The Federal Trade Commission has scored another win for consumers. Last week, it convinced a federal court to rule that payday lending company Swish Marketing must pay $4.8 million as a penalty for tricking consumers into buying expensive debit cards they didn’t want.
The case highlights abuses that consumer advocates continue to fight against, including deceptive online advertising and negative-option marketing. Here’s a look at the case and what the FTC’s action might mean.
- Online payday lending: The company’s web site reportedly claimed that it matched online consumers with payday lenders to meet their needs.
- Hidden products attached: When consumers completed the online loan application, they were apparently directed to a screen that included four additional offers. Of these, three offers had a “no” box checked and one had the “yes” box checked. In some cases the additional offers were presented as a “bonus.”
- Automatic charges: Customers who didn’t notice the “yes” box or who didn’t read the fine print ended up with a debit card that automatically connected to their bank account and charged them $54.95.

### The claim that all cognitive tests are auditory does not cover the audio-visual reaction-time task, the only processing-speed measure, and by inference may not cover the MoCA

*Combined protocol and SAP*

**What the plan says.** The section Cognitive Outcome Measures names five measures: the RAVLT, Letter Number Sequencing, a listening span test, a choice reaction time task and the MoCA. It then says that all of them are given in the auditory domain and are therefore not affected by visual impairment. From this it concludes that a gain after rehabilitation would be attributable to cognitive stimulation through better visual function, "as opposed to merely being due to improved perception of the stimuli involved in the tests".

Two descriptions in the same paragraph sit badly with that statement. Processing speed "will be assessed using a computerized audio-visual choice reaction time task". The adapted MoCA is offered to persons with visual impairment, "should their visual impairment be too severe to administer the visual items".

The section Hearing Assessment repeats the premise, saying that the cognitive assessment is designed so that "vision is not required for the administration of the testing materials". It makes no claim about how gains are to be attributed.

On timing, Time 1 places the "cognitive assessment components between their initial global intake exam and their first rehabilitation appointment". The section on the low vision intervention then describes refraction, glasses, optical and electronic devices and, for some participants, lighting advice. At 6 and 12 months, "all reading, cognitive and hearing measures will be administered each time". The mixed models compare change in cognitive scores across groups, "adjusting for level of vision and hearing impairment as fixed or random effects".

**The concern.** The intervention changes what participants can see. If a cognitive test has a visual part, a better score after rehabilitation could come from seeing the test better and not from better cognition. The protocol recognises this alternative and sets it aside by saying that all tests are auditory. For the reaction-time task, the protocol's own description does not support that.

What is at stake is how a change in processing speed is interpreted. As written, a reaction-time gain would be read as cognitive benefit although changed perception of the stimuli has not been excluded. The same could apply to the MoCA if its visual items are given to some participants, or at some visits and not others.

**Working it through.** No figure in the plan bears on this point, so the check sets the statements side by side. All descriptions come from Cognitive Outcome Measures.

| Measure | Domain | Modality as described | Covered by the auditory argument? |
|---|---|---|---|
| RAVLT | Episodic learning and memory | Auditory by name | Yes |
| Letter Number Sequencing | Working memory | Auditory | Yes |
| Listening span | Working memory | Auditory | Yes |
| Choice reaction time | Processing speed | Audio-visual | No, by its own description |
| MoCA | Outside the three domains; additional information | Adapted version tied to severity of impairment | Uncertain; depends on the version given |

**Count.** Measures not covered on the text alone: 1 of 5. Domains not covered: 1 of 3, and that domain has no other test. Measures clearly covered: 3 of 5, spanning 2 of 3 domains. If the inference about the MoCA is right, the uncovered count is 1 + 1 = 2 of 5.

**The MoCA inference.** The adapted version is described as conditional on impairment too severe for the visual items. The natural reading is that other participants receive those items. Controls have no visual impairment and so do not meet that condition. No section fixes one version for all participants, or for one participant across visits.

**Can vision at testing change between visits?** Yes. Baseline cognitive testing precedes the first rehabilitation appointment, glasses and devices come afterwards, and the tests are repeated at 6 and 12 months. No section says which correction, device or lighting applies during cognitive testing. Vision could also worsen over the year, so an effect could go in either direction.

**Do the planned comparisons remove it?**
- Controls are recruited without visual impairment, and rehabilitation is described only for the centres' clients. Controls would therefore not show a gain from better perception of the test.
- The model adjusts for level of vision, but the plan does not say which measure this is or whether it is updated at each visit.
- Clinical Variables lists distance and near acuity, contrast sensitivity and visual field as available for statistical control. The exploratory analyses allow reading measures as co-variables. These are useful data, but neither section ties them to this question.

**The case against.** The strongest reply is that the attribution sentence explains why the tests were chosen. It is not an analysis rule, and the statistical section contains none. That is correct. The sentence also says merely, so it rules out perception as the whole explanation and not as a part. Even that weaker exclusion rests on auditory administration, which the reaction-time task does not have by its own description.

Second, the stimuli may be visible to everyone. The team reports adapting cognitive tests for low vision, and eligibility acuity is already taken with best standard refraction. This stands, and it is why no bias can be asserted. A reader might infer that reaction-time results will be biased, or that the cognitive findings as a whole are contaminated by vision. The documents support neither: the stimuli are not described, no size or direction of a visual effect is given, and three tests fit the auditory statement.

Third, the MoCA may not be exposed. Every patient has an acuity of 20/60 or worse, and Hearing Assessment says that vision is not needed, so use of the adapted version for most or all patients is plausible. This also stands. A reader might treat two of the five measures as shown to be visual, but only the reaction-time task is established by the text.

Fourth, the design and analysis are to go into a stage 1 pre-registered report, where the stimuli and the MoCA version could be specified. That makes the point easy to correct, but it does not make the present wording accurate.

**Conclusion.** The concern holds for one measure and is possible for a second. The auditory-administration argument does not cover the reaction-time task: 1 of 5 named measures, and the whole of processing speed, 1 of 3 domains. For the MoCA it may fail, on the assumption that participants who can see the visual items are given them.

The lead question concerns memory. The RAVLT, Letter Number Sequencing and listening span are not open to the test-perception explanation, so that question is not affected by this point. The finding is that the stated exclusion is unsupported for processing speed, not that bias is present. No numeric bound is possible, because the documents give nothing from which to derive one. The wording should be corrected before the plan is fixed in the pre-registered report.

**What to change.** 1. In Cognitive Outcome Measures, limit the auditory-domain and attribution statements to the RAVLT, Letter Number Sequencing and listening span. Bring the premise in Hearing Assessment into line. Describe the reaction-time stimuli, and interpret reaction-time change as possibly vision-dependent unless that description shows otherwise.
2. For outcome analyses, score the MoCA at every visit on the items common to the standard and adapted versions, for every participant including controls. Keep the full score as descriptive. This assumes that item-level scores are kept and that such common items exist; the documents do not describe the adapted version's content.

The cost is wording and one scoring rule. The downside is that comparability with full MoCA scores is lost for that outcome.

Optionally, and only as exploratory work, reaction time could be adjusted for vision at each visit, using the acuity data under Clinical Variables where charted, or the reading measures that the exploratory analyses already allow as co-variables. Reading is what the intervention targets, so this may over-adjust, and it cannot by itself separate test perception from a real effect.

Expensive Products, Debt-Ridden Buyers
In addition to being illegal, deceptive marketing practices like the ones Swish Marketing engaged in tend to prey on those who can least afford them. In many Chapter 7 cases, for example, some of the unsecured debt that filers discharge comes from payday loans.
Payday loans are short-term, high-interest loans that often lead to serious debt for those unable to make ends meet. They provide an immediate source of cash but come with a high price tag in the long run.
Penalties for the Payday Lender
Thanks to the FTC’s action, Swish Marketing and its owners are now prohibited from:
- Misrepresenting relevant facts about a product or service. Its improper sale of debit cards failed to explain how customers would be charged and how much the product would cost.
- Improperly identifying a product as a “bonus.” The previous offer didn’t provide sufficient information about the “bonus” debit card, which left consumers unable to make an informed decision about whether or not they wanted such a “bonus.”
- Charging consumers without disclosing privacy plans. Related charges against the company addressed the fact that it reportedly sold or shared customer information without warning that it would do so.
- Failing to make sure affiliates follow the rules. From now on, Swish will be held responsible for the actions of any company it works in tandem with.
The FTC did not report how the $4.8 million will be distributed. In many similar cases, funds are used to refund money consumers lost as part of the scam.